What does the future hold for China?
China's moment of change has come. After a decade in power, President Hu Jintao and Premier Wen Jiabao are stepping aside. Xi Jinping and a new generation are taking over.
Already elevated to the post of general secretary of the Communist Party last November, Xi Jinping will be confirmed as China's new head of state by the National People's Congress now meeting in Beijing.
So, naturally, the question everyone is asking is, what does the future hold for China? How will Xi Jinping govern this huge, complex and increasingly powerful nation?
Seen from the outside, China is envied by many, praised as the economic success story of the past decade.
As developed nations have stumbled, China's rise has seemed unstoppable. You'd think this would be a moment of celebration for China's leaders, old and new.
But as Premier Wen delivered his final major address to the Congress, the atmosphere was curiously flat.
He listed many successes - half his speech, 14 pages, was devoted to them. There was little sense that he was bowing out on a high though.
In the past five years, Mr Wen said, 30 million homes have been constructed or renovated, 18,000 reservoirs reinforced, 19,700km (12,200 miles) of railway and 609,000km of roads built - the lists went on and on.
Many times Mr Wen hailed "impressive achievements" and lauded his government's efforts, saying "we always strove" to do X, "we vigorously promoted" Y. The applause from the Congress, though, was muted.
Listening, Xi Jinping sat betraying little emotion. The reason may well be that both Mr Xi and the Congress seem to be preoccupied not by past achievements but future problems.
Few easy answers
Wen Jiabao listed many of those problems - economic growth that's slowing, unsustainable and unbalanced, social services, pensions and healthcare that need investment, issues of corruption, serious pollution of China's air, soil and water, and food safety scares.
So for China's Communist Party, this leadership change is not so much a time of celebration as of introspection and anxiety.
The party is aware that in the eyes of many Chinese, its authority is eroding. And while the party leaders know the problems they face, they know too that there are few easy answers.
Wen Jiabao's speech was long on aspirations, short on announcements. Take pollution for example. China's leaders know it's an issue that ordinary people are increasingly angry about, but they have offered few solutions.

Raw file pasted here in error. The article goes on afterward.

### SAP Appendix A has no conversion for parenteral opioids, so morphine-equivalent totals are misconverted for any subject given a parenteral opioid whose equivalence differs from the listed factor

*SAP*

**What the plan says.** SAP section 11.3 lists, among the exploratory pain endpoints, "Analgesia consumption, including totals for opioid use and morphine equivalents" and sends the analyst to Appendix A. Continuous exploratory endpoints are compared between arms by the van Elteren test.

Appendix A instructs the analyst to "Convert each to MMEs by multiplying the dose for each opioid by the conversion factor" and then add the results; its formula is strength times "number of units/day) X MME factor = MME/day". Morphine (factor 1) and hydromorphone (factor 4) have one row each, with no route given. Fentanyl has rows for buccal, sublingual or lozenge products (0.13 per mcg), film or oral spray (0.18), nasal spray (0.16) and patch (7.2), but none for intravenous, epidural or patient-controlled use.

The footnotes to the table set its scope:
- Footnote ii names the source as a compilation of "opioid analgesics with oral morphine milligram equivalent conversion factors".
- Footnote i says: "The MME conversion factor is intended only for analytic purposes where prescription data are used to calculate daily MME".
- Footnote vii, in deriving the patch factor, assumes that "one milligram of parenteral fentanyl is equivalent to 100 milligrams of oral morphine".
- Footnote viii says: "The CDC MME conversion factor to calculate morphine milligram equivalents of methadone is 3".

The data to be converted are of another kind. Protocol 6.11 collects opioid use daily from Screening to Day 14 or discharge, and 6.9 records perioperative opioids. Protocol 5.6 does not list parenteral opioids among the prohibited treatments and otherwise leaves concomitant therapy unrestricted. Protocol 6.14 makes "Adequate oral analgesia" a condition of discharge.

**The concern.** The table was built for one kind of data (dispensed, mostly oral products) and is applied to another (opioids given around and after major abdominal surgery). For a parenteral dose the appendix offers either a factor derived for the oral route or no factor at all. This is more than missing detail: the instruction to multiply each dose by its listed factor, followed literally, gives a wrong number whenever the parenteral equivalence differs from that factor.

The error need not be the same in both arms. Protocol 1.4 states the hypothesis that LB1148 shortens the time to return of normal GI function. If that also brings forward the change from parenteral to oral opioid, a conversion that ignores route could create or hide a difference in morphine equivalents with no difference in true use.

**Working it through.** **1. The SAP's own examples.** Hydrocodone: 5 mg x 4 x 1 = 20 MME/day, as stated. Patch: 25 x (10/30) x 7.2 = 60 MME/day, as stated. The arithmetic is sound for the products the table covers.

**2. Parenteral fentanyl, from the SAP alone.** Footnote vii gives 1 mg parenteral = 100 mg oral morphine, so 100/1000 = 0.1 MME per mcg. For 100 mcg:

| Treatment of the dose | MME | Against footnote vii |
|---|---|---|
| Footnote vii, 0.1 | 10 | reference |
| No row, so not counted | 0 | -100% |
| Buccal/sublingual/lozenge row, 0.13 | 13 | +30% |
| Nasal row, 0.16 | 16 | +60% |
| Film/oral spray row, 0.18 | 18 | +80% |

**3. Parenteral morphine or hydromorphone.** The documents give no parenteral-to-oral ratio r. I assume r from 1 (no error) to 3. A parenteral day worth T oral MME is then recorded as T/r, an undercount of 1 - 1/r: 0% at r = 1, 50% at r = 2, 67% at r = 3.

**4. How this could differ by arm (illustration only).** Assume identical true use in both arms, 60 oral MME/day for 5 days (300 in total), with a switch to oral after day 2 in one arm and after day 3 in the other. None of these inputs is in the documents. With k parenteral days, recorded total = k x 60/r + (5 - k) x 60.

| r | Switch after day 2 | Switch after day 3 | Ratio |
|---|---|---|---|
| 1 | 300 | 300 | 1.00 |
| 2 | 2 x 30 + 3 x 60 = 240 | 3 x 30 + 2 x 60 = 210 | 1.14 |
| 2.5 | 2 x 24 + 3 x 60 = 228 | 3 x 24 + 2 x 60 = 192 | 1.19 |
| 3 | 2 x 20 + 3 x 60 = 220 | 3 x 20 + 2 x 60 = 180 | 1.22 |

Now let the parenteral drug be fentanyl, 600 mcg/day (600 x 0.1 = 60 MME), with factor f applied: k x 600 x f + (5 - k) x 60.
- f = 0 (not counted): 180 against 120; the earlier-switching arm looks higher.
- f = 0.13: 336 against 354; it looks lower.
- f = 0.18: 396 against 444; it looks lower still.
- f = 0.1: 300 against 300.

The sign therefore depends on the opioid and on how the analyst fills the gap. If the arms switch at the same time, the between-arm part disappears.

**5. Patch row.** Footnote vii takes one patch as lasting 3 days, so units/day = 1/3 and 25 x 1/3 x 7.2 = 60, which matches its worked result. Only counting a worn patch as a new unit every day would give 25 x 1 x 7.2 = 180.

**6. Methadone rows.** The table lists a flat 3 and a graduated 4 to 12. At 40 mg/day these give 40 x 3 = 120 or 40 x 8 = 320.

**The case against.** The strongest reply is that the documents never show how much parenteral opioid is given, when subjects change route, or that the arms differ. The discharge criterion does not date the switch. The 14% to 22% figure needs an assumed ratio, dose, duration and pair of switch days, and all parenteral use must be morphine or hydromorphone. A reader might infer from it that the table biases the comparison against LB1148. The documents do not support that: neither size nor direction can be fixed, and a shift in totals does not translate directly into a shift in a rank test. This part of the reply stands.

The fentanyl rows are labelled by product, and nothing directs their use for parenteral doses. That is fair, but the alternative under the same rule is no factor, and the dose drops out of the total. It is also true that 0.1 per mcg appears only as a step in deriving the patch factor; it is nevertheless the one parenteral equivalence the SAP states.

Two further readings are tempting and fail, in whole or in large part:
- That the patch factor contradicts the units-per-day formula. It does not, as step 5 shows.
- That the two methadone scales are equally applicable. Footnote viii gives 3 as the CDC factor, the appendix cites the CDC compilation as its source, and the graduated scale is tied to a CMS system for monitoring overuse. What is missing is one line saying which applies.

"We should adopt effective measures to prevent and control pollution," Wen Jiabao said, but he didn't enumerate what those measures might be.
There was no promise of a Clean Air Act or tough new powers for China's environmental authorities, just the promise to do better.
Mr Wen's reticence may be because he is about to step down. The new leadership may be waiting to announce new measures so they can take the credit for new policies.
But it may also be because many of China's problems are so tough to fix, particularly for a Communist Party that is, at heart, cautious and careful, concerned about making any missteps, about the unintended consequences of any changes it might make, and beholden to many of its own vested interests.
Take pollution again as an example. Reducing it will mean imposing new costs on industries that have to clean up their acts.
Some of those industries are state owned and are powerful political players. Others are private firms that live in a cut-throat, competitive world where costs matter.
New regulations would mean imposing new costs and may lead them to cut the size of their workforce. So, if you're Xi Jinping, what's worse - having more unemployed workers to find jobs for, or dirtier air for people to breathe? It won't be easy being China's new leader.
Which takes us back to the question hanging over this Congress and its leadership change. What direction will Mr Xi take?
The best answer for now, it seems, was there in Wen Jiabao's speech.
"Development is still the key to solving all our problems," he said. "We must keep economic development as the central task and give it our undivided attention."
"Urbanisation is a historical task," added Mr Wen, saying, "we can continue to advance our cause only by adhering to reform and opening up."
That's a pretty clear indication that change under Xi Jinping will be modest and incremental. "Reform and opening" means China's current path, opening its economy, but not reforming its political system.
So China under Xi Jinping will continue to pursue rapid economic growth, it'll continue to build its giant cities, to shift tens of millions from the countryside to the towns.
The Communist Party will try to make itself cleaner, more efficient, more responsive to the needs and aspirations of China's people.
But the old formula, trying to deliver increasing prosperity but not relaxing political control, is the one Mr Xi and the Communist Party are keeping faith with for now.